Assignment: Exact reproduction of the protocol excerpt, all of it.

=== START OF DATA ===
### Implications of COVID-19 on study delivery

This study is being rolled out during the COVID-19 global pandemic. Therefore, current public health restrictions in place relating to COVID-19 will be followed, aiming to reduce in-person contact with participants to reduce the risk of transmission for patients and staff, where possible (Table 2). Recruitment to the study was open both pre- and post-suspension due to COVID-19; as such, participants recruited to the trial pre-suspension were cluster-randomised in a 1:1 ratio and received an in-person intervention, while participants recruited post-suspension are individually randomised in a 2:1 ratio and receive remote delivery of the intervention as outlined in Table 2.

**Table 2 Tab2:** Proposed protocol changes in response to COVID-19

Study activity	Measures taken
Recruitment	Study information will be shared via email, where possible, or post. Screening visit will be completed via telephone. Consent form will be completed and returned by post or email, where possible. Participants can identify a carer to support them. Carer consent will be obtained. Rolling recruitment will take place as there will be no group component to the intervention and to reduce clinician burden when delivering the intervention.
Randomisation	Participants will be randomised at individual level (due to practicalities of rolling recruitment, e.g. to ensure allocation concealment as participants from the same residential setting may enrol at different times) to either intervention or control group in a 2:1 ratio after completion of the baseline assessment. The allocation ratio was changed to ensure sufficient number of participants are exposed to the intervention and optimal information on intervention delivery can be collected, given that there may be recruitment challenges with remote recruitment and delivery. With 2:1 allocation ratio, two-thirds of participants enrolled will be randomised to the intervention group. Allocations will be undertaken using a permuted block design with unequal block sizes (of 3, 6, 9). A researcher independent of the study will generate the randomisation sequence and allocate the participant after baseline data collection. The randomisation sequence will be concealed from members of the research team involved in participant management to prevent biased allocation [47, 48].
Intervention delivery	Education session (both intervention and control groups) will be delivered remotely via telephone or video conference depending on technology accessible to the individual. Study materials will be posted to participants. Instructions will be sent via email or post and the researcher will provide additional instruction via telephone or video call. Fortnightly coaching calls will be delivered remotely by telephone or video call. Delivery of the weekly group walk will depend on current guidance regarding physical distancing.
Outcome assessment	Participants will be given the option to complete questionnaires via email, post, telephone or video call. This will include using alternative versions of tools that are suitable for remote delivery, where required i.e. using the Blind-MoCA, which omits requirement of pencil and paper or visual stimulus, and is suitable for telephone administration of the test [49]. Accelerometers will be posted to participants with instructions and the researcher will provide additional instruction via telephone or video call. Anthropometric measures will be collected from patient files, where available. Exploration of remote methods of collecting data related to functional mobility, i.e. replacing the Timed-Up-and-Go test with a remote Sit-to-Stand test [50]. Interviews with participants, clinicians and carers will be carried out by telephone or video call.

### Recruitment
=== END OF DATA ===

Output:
### Implications of COVID-19 on study delivery

This study is being rolled out during the COVID-19 global pandemic. Therefore, current public health restrictions in place relating to COVID-19 will be followed, aiming to reduce in-person contact with participants to reduce the risk of transmission for patients and staff, where possible (Table 2). Recruitment to the study was open both pre- and post-suspension due to COVID-19; as such, participants recruited to the trial pre-suspension were cluster-randomised in a 1:1 ratio and received an in-person intervention, while participants recruited post-suspension are individually randomised in a 2:1 ratio and receive remote delivery of the intervention as outlined in Table 2.

**Table 2 Tab2:** Proposed protocol changes in response to COVID-19

Study activity	Measures taken
Recruitment	Study information will be shared via email, where possible, or post. Screening visit will be completed via telephone. Consent form will be completed and returned by post or email, where possible. Participants can identify a carer to support them. Carer consent will be obtained. Rolling recruitment will take place as there will be no group component to the intervention and to reduce clinician burden when delivering the intervention.
Randomisation	Participants will be randomised at individual level (due to practicalities of rolling recruitment, e.g. to ensure allocation concealment as participants from the same residential setting may enrol at different times) to either intervention or control group in a 2:1 ratio after completion of the baseline assessment. The allocation ratio was changed to ensure sufficient number of participants are exposed to the intervention and optimal information on intervention delivery can be collected, given that there may be recruitment challenges with remote recruitment and delivery. With 2:1 allocation ratio, two-thirds of participants enrolled will be randomised to the intervention group. Allocations will be undertaken using a permuted block design with unequal block sizes (of 3, 6, 9). A researcher independent of the study will generate the randomisation sequence and allocate the participant after baseline data collection. The randomisation sequence will be concealed from members of the research team involved in participant management to prevent biased allocation [47, 48].
Intervention delivery	Education session (both intervention and control groups) will be delivered remotely via telephone or video conference depending on technology accessible to the individual. Study materials will be posted to participants. Instructions will be sent via email or post and the researcher will provide additional instruction via telephone or video call. Fortnightly coaching calls will be delivered remotely by telephone or video call. Delivery of the weekly group walk will depend on current guidance regarding physical distancing.
Outcome assessment	Participants will be given the option to complete questionnaires via email, post, telephone or video call. This will include using alternative versions of tools that are suitable for remote delivery, where required i.e. using the Blind-MoCA, which omits requirement of pencil and paper or visual stimulus, and is suitable for telephone administration of the test [49]. Accelerometers will be posted to participants with instructions and the researcher will provide additional instruction via telephone or video call. Anthropometric measures will be collected from patient files, where available. Exploration of remote methods of collecting data related to functional mobility, i.e. replacing the Timed-Up-and-Go test with a remote Sit-to-Stand test [50]. Interviews with participants, clinicians and carers will be carried out by telephone or video call.

### Recruitment